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15 OCTOBER 2012

Booktype: open source self-publishing platform

"Booktype is a free, open source platform that produces beautiful, engaging books formatted for print, Amazon, iBooks and almost any ereader within minutes. Create books on your own or with others via an easy–to–use web interface. Build a community around your content with social tools and use the reach of mobile, tablet and ebook technology to engage new audiences."

(Adam Hyde, 2012)

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TAGS

.mobi2012Adam Hyde • airtime • Amazon.comauthoringbook • book community • book publishing • Booki software • Booktype • build a community • CMSconvergencedigital booksdigital publishingdigital readingeBookend of printepubFLOSSfuture of the bookgo digital • iBooks • new audiences • Newscoop • ODT • open sourceopen source platformPDFprint on demand • publish your content • publishingpublishing books • publishing for ebook • publishing for mobile • publishing for tablet • self-publishing • social tools • Sourcefabric • superdesk • tablet publishingtechnology convergencethe future of the bookwritten word

CONTRIBUTOR

Simon Perkins
02 MARCH 2010

Freedom as in what? a debate on open source vs. free culture


"What do we mean by 'freedom'? Should Free/Libre/Open Source Software (FLOSS) necessarily be powered by radical politics of ownership and collaboration? Or is the latching of 'Free Software' ideological baggage limiting the full transformative power of 'Open Source'. How are these questions informed by licenses? Are some licenses more open than others? More ethical than others? This emotional debate has been in the heart of FLOSS from its early days and has created camps and animosities within the community.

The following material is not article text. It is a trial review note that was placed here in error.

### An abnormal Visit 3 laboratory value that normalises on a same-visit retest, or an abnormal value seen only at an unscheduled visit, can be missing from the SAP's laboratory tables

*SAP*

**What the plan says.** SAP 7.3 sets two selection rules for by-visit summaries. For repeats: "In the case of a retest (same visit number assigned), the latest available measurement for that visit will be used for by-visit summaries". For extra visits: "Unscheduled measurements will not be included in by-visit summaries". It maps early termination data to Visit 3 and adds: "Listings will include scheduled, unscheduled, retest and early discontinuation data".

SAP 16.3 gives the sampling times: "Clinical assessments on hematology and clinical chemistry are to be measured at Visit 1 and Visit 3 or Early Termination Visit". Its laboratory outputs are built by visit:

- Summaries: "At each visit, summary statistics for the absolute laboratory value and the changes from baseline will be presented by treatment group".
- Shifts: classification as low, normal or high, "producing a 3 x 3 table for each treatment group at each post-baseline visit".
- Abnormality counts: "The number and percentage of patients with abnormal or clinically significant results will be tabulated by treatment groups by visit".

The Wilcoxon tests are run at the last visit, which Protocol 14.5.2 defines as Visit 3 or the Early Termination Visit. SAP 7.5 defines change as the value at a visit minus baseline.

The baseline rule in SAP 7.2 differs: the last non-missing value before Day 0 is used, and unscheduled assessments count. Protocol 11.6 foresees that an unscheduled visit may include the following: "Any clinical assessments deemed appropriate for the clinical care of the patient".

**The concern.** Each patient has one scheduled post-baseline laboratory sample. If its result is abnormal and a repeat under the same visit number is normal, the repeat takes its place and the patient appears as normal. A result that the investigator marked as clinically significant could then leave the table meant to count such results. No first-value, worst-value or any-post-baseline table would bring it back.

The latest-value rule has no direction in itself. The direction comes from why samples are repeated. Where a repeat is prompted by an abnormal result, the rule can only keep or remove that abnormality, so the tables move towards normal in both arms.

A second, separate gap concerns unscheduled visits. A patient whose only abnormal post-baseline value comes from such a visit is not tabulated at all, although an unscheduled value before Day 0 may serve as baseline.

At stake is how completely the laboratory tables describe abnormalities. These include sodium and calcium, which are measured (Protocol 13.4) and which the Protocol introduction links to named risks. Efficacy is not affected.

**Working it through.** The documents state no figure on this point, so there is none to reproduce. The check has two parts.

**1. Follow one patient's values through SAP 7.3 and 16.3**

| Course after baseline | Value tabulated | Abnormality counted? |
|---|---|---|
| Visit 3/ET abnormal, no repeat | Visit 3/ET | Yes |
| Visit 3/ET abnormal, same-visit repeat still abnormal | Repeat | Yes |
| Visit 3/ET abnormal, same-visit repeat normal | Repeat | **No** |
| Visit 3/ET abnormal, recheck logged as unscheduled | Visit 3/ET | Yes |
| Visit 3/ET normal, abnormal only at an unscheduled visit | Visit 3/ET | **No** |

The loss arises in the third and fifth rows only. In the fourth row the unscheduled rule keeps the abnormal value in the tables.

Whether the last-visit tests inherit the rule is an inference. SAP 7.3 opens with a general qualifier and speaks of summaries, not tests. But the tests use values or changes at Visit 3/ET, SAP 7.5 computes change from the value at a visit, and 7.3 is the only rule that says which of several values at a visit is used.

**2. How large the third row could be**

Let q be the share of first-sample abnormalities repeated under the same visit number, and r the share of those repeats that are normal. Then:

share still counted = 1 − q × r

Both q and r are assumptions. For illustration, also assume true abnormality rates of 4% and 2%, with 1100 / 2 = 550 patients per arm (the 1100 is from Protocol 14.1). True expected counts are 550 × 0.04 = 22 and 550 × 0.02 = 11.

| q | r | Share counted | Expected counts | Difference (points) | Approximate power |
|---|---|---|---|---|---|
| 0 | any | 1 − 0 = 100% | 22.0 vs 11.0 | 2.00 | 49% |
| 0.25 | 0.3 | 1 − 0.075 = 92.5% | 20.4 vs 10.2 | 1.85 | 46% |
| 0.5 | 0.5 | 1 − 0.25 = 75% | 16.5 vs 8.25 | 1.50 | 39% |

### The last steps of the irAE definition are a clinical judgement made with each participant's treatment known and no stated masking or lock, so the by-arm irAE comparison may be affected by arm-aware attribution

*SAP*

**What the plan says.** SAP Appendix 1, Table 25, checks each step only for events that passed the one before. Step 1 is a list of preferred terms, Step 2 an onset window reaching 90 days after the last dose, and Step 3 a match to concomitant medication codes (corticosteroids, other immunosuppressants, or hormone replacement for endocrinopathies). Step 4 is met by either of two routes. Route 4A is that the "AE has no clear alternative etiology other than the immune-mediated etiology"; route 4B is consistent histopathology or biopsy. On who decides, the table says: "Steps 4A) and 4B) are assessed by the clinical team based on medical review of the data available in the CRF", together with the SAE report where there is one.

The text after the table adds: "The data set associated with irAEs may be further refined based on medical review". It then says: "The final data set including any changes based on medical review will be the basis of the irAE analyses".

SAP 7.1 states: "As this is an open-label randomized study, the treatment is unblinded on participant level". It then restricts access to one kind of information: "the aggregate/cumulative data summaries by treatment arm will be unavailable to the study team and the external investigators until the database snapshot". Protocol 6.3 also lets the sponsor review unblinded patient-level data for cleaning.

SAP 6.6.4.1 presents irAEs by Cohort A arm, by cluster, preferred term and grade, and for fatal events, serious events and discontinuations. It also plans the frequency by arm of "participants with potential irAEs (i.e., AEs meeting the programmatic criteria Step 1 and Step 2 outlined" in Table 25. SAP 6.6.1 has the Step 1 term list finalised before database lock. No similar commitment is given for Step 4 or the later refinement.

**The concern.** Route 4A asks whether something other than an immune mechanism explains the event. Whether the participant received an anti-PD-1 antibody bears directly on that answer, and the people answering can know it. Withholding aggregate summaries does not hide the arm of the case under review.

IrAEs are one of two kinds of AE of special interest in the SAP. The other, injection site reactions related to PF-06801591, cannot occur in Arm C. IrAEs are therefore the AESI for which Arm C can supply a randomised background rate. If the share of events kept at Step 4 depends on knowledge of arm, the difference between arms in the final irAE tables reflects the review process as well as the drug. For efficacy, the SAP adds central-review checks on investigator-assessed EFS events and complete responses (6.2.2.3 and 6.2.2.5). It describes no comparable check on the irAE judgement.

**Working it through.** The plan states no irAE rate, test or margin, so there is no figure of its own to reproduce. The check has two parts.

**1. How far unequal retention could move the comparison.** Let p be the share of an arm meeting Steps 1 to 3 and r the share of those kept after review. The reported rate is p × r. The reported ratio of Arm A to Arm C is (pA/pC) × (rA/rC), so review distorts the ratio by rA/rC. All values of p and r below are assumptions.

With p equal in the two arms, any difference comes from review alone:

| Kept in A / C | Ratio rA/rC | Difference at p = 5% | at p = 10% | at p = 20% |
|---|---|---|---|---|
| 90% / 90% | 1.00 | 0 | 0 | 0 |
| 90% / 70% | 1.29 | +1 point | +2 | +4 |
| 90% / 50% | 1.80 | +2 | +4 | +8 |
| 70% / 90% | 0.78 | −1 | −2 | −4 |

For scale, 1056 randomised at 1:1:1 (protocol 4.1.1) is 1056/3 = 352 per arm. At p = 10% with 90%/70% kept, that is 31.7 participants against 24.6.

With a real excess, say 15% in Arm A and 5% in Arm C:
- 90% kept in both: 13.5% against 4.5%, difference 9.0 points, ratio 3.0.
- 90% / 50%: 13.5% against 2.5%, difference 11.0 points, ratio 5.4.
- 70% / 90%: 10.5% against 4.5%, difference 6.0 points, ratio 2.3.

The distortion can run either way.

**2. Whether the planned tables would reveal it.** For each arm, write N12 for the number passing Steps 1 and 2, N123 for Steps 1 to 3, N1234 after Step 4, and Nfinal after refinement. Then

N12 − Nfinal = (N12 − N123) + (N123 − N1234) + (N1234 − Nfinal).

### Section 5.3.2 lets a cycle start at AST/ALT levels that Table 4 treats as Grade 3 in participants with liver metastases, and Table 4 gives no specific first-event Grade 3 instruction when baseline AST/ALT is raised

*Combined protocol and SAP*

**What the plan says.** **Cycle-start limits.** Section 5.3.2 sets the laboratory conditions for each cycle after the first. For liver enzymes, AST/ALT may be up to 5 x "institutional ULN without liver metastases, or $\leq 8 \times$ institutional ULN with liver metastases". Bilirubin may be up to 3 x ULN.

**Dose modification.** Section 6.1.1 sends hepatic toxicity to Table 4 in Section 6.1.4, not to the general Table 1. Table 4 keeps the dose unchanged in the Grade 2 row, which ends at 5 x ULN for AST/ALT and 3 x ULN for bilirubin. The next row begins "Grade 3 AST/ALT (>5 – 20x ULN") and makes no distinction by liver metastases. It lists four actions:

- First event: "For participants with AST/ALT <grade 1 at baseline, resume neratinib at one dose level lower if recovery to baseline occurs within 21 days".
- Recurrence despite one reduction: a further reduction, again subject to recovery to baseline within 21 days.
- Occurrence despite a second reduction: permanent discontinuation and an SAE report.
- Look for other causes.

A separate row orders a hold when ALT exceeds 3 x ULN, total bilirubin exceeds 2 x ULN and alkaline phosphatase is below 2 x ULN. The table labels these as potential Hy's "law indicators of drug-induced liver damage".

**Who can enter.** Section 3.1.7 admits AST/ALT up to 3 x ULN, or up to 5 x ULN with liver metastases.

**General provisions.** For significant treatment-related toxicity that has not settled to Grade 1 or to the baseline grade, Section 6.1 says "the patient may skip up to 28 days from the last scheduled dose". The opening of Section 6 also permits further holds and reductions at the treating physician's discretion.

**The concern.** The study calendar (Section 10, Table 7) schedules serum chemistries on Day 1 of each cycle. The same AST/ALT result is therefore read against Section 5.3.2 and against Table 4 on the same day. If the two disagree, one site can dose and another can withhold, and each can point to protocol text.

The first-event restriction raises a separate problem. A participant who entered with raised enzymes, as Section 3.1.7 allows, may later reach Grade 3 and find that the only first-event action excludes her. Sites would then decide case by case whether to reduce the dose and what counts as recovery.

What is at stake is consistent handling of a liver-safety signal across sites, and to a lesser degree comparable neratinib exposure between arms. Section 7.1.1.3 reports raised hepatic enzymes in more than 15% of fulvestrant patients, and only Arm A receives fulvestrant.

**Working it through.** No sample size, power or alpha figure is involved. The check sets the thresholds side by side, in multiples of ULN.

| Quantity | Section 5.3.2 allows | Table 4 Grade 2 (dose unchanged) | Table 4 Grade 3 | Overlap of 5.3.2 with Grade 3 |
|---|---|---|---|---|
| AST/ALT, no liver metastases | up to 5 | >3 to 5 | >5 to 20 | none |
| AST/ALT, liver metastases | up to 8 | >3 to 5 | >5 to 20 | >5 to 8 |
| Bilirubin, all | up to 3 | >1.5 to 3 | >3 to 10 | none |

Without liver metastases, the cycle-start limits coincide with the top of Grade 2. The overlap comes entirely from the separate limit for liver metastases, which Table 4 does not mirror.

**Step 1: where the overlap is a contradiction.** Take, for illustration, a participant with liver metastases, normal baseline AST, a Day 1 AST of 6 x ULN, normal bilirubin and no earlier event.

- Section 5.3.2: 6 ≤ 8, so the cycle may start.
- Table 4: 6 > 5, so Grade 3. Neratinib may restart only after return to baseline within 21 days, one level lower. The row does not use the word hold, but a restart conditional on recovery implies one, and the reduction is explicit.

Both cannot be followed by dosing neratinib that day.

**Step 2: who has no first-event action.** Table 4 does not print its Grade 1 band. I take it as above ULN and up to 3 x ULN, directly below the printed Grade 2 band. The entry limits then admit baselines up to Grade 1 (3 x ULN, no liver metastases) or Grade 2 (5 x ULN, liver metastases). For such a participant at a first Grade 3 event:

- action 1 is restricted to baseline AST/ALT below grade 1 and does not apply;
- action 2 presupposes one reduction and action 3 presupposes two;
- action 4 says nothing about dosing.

We will examine the strong ideological differences through a provocative panel discussion with Gabriella Coleman and Zachary Lieberman."

(Gabriella Coleman and Zachary Lieberman, Eyebeam.org)

CONTRIBUTOR

David Rogerson
29 JANUARY 2005

Open Source Software Movements And Communities

winfo.uni–siegen.de
In the recent five years, media and industrial interest in Free, Libre– and Open Source software has grown steadily, and a substantial academic literature on the topic has emerged. Some of this research has appeared in mainstream information systems (IS) channels such as the International Conference on Information Systems (e.g. Feller and Fitzgerald 2000, Stewart and Gosain 2001), the European Journal of Information Systems (e.g Ljungberg 2000), and the Information Systems Journal (e.g. Bergquist and Ljungberg, 2001; Gallivan 2001, Koch and Schneider 2002). However, the majority of OSS research has been conducted and disseminated by the international software engineering community, and has been shaped by the “hard issues” focus characteristic of that community. Obviously there are many more perspectives on open source than the software product itself and the development process leading to it. OSS contains many socio–cultural and socio–technical issues that are at the heart of (virtual) community related research.Bergquist, M. and Ljungberg, J. 2001, The Power of Gifts: Organizing Social Relationships in Open Source Communities. Information Systems Journal (11:4) pp 305–320.sFeller, J. and Fitzgerald, B. 2000. A Framework Analysis of Open Source Software Development. The 21st International Conference in Information Systems (ICIS 2000) pp. 58–69. Gallivan, M.J. 2001. Striking a Balance between Trust and Control in a Virtual Organization: A Content Analysis of Open Source Software Case Studies. Information Systems Journal (11:4) pp 277–304. Koch, S., and Schneider, G. 2002. Effort, Cooperation and Coordination in an Open Source Software Project: GNOME. Information Systems Journal (12:1) pp 27–42. Ljungberg, J. 2000. Open Source Movements as a Model for Organizing. European Journal of Information Systems (9:4) pp. 208–216. Stewart, K.J. and Gosain, S. 2001. An Exploratory Study of Ideology and Trust in Open Source Development Groups. The 22nd International Conference in Information Systems (ICIS).

TAGS

communityFLOSSfreelibreopen sourceOSS
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